US pharmaceutical companies would consider exiting the Turkish market unless Turkey’s government hospitals fully pay the outstanding debt owed the manufacturers, the US ambassador to Turkey said on Wednesday.
According to the report of Financial Times, speaking at an online trade conference hosted by the US-Turkey Business Council, Ambassador David Satterfield said the non-payment of debts owed to pharmaceutical and medical equipment companies from the US and elsewhere had become a “significant issue” in trade relations between the two countries.
“Companies will consider departing the Turkish market or will reduce exposure to the Turkish market. This is not a direction which serves the interests of Turkey, its businesspersons or its citizens, and it needs to be addressed and addressed promptly,” Satterfield was quoted by Financial Times as saying at the event.
The ambassador added that the debts owed to US companies by Turkish state hospitals had now snowballed to $2.3 billion, while totaling only $230 million last year.
Contrary to payment assurances given last year by Turkish President Recep Tayyip Erdoğan and his son-in-law, Finance Minister Berat Albayrak, to US Commerce Secretary Wilbur Ross, Turkey’s ruling Justice and Development Party (AKP) was now asking US companies to accept a significant reduction in the outstanding debt, Satterfield claimed.
The US ambassador warned there would be consequences for non-payment of the amount owing or a reduction in payments.
According to reports Turkish pharmaceutical and medical equipment companies have also been struggling to collect around 19 billion Turkish lira (around $2.5 billion) in debts owed them by Turkish state hospitals.
Erkin Delikanlı, vice president of the Federation of Medical Device Manufacturers and Suppliers (TÜMDEF), announced that the sector had not received any payment from state hospitals for 16 months and from university hospitals for 36 months.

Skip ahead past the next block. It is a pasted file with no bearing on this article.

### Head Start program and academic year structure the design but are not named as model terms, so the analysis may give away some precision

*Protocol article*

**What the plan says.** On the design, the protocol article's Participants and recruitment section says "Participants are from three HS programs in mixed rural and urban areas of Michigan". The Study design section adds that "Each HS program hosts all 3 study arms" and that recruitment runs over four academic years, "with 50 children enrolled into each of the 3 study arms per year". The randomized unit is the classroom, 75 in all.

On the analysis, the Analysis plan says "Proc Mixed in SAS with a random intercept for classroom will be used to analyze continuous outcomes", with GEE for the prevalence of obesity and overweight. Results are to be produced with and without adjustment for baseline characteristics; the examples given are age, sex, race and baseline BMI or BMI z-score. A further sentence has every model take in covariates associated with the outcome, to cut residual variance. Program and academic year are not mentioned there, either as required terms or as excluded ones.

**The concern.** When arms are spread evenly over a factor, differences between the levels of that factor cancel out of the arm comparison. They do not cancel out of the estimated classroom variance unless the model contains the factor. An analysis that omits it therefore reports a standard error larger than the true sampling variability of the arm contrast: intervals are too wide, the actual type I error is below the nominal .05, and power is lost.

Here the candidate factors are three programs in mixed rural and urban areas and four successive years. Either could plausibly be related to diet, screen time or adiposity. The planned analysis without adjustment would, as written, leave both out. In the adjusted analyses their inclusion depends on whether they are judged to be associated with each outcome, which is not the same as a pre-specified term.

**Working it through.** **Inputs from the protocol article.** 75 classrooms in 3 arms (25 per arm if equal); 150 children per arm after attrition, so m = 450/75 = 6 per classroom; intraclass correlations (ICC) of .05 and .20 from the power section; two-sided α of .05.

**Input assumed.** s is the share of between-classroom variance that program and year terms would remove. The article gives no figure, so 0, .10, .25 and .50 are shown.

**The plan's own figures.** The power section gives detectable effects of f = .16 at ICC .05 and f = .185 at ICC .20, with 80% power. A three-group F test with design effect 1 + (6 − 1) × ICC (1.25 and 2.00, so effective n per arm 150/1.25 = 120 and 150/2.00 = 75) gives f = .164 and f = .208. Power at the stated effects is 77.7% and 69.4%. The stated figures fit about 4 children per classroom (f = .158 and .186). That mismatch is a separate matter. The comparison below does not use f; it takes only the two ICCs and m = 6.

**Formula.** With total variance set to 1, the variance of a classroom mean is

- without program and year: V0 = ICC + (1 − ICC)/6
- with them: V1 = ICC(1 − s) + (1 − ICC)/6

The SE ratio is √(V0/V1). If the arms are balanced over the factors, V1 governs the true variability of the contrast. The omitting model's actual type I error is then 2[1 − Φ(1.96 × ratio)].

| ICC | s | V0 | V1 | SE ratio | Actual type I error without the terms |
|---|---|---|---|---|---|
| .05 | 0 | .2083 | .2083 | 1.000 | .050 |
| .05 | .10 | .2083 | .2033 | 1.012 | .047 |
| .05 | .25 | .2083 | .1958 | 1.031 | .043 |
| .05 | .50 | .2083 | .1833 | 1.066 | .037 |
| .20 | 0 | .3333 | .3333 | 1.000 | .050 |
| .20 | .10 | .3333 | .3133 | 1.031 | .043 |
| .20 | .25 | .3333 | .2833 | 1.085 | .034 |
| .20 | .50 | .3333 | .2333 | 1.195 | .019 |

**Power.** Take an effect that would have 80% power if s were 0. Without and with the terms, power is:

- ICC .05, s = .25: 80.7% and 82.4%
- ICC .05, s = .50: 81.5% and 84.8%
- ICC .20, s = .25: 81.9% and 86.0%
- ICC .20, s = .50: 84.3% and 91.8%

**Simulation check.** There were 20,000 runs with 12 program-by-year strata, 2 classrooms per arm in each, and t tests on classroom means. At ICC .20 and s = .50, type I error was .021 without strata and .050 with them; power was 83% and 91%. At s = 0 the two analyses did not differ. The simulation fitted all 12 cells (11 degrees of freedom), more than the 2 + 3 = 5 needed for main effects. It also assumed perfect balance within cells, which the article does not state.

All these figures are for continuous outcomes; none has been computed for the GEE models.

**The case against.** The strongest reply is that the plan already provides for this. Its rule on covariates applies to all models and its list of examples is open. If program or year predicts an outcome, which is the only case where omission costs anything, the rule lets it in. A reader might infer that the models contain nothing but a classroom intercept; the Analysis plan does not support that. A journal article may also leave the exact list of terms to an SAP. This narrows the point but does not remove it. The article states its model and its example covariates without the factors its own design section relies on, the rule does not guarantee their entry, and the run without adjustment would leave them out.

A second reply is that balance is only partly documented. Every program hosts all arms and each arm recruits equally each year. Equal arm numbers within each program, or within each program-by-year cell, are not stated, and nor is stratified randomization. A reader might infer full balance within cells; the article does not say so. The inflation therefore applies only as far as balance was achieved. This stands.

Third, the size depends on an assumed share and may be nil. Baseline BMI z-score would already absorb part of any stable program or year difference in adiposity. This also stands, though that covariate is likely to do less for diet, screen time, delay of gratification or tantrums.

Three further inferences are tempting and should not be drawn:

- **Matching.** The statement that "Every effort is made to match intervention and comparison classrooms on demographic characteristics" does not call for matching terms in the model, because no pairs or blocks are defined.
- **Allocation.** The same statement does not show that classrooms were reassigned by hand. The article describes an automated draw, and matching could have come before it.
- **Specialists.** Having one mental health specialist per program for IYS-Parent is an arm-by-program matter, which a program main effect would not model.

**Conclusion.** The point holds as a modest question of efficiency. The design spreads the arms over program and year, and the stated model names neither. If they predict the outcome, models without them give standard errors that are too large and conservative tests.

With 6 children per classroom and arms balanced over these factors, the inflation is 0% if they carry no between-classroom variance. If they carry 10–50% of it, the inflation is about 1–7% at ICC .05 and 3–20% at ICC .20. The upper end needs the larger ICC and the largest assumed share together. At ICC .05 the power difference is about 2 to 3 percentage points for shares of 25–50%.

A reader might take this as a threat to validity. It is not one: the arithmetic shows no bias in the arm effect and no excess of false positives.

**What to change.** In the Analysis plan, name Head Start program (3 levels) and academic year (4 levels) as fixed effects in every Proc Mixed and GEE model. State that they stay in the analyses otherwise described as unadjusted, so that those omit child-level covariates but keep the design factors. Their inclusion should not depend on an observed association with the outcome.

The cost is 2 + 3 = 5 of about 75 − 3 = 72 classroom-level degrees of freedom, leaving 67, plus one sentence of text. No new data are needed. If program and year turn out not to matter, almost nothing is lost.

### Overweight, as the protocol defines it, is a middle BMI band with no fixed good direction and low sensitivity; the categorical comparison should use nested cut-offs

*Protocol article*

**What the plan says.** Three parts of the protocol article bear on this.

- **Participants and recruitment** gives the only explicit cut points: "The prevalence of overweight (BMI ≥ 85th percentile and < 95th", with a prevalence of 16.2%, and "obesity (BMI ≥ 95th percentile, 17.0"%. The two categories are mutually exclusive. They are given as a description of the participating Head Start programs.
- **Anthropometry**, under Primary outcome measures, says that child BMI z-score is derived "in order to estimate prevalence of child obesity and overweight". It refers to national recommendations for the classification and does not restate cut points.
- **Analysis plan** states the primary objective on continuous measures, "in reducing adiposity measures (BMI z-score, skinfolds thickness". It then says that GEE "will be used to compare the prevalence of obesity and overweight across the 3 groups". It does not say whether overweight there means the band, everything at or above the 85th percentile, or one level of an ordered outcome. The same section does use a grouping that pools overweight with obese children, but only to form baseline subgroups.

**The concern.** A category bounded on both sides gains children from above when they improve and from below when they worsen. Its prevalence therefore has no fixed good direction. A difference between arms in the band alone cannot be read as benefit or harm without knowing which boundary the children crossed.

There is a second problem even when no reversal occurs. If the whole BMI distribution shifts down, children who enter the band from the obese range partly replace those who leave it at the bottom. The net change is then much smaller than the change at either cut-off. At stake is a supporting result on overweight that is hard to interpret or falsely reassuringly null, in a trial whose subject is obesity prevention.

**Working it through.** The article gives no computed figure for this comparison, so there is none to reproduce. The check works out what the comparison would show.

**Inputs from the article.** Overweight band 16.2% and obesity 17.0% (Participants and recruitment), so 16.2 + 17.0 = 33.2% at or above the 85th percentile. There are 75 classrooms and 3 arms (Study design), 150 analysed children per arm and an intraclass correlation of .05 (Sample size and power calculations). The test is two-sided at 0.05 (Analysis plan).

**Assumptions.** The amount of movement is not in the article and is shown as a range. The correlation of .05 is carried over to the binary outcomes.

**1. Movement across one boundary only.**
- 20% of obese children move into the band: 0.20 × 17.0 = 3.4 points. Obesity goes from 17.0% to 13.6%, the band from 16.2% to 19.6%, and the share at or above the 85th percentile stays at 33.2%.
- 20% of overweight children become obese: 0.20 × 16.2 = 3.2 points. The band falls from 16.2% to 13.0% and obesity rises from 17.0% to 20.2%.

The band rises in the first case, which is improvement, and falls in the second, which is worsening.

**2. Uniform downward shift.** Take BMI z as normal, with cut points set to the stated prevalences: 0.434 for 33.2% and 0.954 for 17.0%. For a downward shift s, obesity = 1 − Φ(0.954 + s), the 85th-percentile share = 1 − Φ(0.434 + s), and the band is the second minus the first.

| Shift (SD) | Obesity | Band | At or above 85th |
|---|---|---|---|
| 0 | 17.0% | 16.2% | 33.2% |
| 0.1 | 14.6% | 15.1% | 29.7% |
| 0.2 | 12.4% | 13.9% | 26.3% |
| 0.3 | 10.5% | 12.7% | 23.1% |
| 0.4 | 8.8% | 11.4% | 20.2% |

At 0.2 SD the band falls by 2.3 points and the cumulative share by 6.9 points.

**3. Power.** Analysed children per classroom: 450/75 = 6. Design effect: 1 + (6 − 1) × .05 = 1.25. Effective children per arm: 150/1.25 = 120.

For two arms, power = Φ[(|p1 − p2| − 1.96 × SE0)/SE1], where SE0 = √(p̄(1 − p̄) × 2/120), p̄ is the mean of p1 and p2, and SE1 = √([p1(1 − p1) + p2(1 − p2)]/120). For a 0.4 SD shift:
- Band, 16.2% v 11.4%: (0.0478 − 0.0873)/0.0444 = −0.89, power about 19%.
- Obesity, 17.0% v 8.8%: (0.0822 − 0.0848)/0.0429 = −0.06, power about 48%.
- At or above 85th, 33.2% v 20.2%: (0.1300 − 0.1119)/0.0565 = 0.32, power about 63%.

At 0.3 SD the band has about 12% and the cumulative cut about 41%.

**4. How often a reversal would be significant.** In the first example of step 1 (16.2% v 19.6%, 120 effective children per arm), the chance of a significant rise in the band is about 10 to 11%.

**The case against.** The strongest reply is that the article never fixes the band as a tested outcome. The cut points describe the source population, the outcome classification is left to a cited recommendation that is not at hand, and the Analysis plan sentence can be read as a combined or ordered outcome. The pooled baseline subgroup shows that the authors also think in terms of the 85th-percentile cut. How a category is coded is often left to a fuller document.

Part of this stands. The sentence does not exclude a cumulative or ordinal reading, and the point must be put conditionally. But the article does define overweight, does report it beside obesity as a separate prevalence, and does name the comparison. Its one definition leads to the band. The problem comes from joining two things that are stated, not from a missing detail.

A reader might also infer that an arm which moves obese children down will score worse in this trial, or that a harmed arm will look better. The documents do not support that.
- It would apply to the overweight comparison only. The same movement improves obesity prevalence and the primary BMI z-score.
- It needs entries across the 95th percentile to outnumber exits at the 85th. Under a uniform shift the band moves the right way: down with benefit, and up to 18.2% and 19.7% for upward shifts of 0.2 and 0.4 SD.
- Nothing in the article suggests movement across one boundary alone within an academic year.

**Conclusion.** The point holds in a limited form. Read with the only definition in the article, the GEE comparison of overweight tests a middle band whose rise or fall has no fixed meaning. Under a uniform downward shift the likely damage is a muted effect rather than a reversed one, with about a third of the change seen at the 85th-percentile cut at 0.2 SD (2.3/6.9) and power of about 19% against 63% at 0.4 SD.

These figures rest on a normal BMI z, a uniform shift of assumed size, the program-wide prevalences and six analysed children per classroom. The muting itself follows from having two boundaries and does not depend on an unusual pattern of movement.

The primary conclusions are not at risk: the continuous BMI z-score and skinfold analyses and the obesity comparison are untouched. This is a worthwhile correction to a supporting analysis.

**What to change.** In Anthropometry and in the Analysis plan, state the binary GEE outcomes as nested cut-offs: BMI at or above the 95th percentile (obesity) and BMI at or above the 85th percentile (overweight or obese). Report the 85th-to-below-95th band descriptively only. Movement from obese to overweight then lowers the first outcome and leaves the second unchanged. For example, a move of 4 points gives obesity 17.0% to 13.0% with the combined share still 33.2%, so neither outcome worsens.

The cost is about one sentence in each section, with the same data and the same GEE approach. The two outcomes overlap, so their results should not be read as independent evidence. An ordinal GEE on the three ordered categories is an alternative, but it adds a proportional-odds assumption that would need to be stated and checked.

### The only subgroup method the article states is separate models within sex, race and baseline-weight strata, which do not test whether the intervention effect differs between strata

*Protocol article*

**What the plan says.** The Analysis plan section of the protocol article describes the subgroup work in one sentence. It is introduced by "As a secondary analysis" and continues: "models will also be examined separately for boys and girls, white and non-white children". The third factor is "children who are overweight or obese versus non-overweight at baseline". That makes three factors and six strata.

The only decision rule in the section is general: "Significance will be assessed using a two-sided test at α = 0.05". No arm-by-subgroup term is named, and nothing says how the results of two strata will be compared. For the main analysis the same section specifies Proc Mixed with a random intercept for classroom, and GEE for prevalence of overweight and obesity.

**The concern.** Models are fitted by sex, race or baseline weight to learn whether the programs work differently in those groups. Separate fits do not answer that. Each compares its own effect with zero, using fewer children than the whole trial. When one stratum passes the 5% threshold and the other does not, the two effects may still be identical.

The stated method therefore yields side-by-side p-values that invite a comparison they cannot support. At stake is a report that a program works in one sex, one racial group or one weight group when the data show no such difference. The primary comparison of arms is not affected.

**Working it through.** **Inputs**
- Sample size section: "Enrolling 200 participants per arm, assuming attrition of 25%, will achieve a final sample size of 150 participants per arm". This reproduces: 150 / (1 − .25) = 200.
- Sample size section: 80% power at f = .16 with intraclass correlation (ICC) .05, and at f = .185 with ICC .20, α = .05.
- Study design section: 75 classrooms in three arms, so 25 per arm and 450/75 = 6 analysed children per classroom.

Delikanlı claimed that the Turkish government was asking local companies to accept a 30 percent reduction in the amount owed.
“With this [reduction], the industry [pharmaceutical and medical equipment sector] would be destroyed. Patients will not even be able to get a cast [if this happens],” he said.
Delikanlı wrote a letter to Turkish Health Minister Fahrettin Koca, sending a symbolic key to the sector in protest.
According to some critics, the debt accumulation is the result of the privatization of Turkey’s healthcare system.
Gönül Erden, co-chair of Workers Union for Health and Social Services (SES), told the Gazete Duvar news website earlier in September that the country’s healthcare services should be provided totally by the state and free of charge in order to prevent such debt crises.
The AKP government has recently drawn criticism for its building of giant hospitals in city centers across the country. The move has been a huge financial burden on the Turkish state as the hospitals have been constructed under a public-private partnership.
The late payment of debt has become more of an issue since 2018, when a currency crisis tipped the economy into another recession that wiped out almost 30 per cent of the value of the lira.
Besides economic policies run by the government, Turkish officials have also been criticized for their remarks on critics who express negative thoughts about Turkey’s economy. Speaking to the press in Ordu in November of last year, Turkey’s finance minister equated such critics with terrorists.
“People with titles like ‘economist’ and ‘professor’ who try to harm this country by painting a gloomy picture [of Turkey’s current economy] and scare people are no different than members of the groups that engage in terrorist activities,” Erdoğan’s son-in-law had said at the time.